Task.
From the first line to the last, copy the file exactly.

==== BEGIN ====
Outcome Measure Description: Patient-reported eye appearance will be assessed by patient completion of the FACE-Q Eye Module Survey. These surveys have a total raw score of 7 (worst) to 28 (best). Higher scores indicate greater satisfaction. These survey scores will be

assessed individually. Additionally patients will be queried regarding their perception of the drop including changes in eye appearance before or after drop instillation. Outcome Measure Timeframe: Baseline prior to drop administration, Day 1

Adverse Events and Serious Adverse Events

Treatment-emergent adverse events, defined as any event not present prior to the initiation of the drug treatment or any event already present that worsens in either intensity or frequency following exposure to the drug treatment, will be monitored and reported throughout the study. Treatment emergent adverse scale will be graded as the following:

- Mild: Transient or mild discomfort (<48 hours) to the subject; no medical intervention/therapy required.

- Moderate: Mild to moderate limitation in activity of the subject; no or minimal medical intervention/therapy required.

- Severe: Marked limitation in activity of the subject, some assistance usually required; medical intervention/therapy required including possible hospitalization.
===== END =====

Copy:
Outcome Measure Description: Patient-reported eye appearance will be assessed by patient completion of the FACE-Q Eye Module Survey. These surveys have a total raw score of 7 (worst) to 28 (best). Higher scores indicate greater satisfaction. These survey scores will be

assessed individually. Additionally patients will be queried regarding their perception of the drop including changes in eye appearance before or after drop instillation. Outcome Measure Timeframe: Baseline prior to drop administration, Day 1

Adverse Events and Serious Adverse Events

Treatment-emergent adverse events, defined as any event not present prior to the initiation of the drug treatment or any event already present that worsens in either intensity or frequency following exposure to the drug treatment, will be monitored and reported throughout the study. Treatment emergent adverse scale will be graded as the following:

- Mild: Transient or mild discomfort (<48 hours) to the subject; no medical intervention/therapy required.

- Moderate: Mild to moderate limitation in activity of the subject; no or minimal medical intervention/therapy required.

- Severe: Marked limitation in activity of the subject, some assistance usually required; medical intervention/therapy required including possible hospitalization.